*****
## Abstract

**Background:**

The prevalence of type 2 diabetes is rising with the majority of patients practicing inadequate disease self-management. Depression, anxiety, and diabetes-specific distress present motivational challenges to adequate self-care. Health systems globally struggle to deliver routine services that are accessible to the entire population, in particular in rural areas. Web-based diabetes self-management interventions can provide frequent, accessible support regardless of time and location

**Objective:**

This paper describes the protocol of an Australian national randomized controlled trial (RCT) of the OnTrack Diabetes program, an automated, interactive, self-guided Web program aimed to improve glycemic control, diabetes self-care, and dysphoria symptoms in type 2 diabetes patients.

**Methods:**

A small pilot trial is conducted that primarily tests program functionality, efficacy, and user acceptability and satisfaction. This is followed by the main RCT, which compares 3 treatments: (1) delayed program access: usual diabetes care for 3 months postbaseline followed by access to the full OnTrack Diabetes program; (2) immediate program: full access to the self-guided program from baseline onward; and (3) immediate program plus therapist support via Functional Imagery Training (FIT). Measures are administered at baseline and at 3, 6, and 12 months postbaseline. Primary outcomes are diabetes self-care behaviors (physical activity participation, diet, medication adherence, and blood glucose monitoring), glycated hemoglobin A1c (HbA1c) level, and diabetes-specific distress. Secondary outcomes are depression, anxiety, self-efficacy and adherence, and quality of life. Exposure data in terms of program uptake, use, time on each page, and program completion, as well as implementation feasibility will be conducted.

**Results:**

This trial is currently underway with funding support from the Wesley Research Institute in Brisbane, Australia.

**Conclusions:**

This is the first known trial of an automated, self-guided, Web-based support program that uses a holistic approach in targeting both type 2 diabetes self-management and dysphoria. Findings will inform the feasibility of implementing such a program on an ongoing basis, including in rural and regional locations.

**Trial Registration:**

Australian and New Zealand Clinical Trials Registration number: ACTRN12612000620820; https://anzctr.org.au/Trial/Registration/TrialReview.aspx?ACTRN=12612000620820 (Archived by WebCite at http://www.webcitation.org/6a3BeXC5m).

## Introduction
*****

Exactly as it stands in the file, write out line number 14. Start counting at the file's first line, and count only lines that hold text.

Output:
## Introduction